Water everywhere …

We seem to have left the hills behind. Our journey, once away from Trieste’s urban sprawl, mainly followed bike route I3 through flat, open farmland (maize and vines) and small villages, many with ancient Roman pedigrees.

Trieste to Lido De Venizia

The 120 miles to Lido di Venezia took two days with an overnight stop in Portogruero, an interesting, non touristy town, with many fine old buildings including a bell tower that can match the one in Pisa when it comes to leaning.

Both rides were marred by rain, Sunday afternoon was warm with persistent drizzle. Yesterday, at 11 degrees Celsius, was fully 10 degrees cooler than previous days. A couple of ominous claps of thunder heralded a huge downpour with the rain bouncing back off the ground soaking our feet in no time. Curiously, the water spraying up from puddles felt warm, the effect of tarmac heated over previous sunny days?

St. Mark’s Campanile (Bell Tower) behind the Ducal Palace. Venice Waterfront

With a nod to our purse strings and as bicycles are banned in Venice, last night (Monday) and tonight we are staying on the Lido di Venezia a long, thin, outer island accessed by a 20 minute ferry ride from Jesolo. This morning we caught a vaporetti, a bus service by boat, to San Marco, to explore the wonders of Venice.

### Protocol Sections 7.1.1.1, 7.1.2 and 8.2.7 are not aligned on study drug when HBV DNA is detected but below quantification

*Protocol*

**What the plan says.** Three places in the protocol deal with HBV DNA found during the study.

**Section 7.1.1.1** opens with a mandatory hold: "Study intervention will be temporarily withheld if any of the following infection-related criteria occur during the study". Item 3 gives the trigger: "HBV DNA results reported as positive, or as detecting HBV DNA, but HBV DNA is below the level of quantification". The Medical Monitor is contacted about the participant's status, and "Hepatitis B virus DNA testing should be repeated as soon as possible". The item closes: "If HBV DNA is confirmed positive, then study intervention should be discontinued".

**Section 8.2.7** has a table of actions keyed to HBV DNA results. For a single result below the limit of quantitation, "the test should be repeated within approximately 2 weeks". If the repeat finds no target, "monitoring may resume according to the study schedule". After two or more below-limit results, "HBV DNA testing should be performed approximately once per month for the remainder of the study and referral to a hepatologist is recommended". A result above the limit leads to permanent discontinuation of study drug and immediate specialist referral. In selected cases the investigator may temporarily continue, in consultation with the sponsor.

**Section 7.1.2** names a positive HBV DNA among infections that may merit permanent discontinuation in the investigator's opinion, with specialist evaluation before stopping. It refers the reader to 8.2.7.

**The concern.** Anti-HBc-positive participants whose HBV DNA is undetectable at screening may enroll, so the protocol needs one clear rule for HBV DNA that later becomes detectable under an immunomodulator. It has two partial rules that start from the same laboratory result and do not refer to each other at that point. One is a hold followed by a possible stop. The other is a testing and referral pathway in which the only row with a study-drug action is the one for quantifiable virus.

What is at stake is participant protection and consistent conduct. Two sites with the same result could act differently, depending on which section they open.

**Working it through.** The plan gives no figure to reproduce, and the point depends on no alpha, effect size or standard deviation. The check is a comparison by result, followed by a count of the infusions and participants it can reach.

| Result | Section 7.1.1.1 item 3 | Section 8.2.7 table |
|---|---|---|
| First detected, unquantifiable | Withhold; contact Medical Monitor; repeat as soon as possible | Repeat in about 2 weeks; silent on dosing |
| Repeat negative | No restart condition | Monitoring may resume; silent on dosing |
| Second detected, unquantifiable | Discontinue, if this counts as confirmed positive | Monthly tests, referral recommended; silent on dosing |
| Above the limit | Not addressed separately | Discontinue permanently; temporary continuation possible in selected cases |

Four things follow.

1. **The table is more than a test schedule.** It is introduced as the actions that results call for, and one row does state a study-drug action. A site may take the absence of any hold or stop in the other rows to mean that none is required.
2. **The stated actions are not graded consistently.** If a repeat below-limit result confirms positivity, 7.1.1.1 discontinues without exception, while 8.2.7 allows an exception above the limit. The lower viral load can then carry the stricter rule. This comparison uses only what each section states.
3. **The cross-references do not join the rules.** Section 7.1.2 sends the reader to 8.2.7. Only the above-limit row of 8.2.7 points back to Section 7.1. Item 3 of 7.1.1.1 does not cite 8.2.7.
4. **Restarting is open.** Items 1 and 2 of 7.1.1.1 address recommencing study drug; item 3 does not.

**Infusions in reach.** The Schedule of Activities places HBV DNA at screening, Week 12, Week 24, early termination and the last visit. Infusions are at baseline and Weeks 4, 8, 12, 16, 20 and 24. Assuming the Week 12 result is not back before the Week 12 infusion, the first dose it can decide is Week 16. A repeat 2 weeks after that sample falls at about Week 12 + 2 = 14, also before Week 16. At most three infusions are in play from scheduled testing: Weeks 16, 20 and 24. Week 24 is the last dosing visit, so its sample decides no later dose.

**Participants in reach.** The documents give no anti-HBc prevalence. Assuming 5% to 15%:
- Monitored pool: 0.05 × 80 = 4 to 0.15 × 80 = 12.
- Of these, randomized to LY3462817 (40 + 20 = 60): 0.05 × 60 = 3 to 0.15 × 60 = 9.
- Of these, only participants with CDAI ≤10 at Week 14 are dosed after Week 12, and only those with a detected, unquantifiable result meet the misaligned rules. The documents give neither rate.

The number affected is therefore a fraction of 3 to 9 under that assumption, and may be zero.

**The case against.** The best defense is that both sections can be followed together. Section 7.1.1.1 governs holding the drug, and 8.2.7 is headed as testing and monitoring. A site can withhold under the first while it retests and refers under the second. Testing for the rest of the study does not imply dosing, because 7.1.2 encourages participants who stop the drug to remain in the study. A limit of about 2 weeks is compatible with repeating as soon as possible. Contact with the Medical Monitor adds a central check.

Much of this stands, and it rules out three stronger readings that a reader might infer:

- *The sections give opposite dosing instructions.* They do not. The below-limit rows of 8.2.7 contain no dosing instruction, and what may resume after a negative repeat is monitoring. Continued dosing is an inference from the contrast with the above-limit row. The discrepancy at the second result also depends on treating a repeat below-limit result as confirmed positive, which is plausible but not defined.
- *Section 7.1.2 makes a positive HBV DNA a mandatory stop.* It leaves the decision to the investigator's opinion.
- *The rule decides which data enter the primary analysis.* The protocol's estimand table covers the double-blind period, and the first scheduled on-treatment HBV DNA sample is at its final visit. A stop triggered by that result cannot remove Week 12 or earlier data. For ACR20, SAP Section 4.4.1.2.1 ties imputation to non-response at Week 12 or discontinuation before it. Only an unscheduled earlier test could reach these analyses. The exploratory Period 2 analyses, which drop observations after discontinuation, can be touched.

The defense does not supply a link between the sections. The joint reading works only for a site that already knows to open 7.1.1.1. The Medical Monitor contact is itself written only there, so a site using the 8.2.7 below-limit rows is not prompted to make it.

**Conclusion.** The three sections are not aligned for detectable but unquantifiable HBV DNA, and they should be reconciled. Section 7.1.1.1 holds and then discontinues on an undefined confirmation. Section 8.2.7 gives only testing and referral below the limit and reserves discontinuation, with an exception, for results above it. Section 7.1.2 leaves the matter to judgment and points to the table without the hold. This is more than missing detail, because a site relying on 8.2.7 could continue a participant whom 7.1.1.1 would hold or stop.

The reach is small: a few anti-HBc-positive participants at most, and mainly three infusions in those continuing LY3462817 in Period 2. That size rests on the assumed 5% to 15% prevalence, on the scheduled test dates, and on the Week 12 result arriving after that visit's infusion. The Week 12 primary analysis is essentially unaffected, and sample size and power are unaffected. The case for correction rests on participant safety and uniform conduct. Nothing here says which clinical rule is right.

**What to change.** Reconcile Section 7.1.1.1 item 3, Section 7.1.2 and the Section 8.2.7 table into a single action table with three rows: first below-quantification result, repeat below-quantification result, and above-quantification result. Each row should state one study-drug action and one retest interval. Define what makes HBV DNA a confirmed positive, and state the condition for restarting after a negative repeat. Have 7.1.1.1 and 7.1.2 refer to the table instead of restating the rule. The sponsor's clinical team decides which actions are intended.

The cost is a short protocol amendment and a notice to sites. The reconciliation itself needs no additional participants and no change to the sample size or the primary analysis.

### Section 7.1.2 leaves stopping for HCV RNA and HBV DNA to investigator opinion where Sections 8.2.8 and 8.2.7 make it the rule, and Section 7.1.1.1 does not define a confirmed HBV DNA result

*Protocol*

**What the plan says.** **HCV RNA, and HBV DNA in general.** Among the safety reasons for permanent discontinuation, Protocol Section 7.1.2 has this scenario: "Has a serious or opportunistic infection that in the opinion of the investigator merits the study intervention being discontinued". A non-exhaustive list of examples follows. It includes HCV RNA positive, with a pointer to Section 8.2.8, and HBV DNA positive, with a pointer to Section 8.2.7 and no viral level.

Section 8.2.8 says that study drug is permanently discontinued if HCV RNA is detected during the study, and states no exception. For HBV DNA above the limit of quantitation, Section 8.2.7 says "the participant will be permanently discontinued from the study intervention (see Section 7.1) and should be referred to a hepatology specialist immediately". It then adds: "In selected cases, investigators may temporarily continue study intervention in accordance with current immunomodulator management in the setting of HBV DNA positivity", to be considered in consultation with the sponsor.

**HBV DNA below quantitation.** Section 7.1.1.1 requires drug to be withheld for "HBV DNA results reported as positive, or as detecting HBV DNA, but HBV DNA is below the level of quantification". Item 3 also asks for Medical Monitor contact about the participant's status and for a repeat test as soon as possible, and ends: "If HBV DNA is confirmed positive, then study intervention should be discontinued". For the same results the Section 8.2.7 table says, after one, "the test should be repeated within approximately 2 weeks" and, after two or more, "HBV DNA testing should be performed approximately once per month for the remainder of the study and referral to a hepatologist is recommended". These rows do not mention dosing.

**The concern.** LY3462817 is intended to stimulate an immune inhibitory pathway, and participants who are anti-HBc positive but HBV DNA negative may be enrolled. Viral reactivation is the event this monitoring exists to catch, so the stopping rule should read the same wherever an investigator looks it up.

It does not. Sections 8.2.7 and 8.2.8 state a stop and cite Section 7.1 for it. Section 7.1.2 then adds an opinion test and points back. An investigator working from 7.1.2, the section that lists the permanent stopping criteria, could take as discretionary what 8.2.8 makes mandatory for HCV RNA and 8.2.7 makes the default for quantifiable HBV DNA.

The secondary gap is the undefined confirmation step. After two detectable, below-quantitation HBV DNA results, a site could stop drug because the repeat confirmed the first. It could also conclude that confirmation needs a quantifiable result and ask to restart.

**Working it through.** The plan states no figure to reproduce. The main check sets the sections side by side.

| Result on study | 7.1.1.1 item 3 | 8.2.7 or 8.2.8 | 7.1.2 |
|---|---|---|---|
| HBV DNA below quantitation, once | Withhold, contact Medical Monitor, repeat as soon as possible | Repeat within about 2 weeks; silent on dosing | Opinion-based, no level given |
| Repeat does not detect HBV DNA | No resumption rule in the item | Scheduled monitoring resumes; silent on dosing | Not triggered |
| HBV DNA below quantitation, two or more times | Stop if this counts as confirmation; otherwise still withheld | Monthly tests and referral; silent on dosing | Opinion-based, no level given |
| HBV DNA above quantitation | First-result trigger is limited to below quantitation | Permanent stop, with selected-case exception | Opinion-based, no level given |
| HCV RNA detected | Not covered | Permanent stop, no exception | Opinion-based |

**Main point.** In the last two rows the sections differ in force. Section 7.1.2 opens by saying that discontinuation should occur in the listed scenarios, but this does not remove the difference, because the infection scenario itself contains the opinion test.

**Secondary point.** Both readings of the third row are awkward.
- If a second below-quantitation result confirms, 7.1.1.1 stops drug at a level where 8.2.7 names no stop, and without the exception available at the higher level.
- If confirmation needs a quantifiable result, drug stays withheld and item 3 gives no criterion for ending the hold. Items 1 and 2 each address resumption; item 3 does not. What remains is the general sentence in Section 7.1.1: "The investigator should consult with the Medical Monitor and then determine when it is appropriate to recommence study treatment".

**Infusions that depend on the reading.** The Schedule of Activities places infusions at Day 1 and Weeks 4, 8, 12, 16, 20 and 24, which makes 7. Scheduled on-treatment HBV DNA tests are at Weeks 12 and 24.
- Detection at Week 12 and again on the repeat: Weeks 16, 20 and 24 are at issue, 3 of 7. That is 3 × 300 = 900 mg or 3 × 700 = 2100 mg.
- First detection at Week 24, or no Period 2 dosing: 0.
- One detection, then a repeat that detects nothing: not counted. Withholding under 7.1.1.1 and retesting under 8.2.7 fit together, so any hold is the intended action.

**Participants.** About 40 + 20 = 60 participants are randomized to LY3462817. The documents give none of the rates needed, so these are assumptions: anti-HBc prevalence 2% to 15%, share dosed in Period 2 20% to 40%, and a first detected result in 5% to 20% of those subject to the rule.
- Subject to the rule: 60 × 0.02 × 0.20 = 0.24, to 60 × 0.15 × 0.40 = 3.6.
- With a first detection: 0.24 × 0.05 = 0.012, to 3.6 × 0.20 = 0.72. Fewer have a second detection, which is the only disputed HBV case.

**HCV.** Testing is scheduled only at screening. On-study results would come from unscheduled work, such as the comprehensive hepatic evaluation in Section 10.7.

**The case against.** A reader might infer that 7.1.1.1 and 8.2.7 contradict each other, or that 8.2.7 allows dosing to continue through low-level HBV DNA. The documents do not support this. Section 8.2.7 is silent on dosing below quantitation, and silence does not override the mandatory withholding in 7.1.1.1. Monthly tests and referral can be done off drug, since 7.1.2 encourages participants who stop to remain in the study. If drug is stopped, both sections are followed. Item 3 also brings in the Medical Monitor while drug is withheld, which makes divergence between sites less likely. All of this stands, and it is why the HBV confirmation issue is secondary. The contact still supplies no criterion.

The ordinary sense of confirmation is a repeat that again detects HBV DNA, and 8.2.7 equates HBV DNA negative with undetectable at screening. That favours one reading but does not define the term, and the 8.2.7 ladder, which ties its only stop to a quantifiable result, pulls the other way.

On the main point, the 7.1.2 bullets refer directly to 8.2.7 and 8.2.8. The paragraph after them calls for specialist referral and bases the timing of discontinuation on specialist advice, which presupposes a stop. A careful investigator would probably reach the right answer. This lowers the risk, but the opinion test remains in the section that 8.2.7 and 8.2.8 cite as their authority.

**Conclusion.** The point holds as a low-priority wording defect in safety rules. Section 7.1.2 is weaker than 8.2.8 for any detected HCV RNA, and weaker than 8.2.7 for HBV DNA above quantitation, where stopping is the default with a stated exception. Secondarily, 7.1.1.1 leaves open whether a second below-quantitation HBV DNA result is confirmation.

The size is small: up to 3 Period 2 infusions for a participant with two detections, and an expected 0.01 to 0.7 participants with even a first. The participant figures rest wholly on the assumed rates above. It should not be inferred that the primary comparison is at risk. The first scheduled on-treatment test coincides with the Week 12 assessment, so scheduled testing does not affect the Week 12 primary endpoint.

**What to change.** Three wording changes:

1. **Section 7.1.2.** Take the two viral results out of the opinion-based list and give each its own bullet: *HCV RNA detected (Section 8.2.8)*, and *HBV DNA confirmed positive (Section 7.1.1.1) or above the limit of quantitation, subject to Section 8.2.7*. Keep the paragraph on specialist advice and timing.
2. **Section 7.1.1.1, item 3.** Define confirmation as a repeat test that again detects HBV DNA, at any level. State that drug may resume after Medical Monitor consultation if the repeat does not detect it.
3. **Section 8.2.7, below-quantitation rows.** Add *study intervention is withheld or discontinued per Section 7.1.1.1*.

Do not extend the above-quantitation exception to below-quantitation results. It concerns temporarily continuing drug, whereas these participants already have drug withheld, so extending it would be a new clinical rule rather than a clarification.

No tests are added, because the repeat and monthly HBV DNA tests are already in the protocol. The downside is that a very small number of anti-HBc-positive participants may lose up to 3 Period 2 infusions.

West Door St. Mark’s Cathedral

The half hour queue to enter St. Mark’s Cathedral was well worth it. Colourful mosaics, depicting biblical scenes, cover the ceiling vaults and cupolas. A jewelled, golden alter-piece, The Pala d’Oro, commissioned in Constantinople in 976, and four lifesize copper horses dated as Roman works from the second centuary are highlights.

Canal between the Ducal Palace and former gaol, Bridge of Sighs in the far distance

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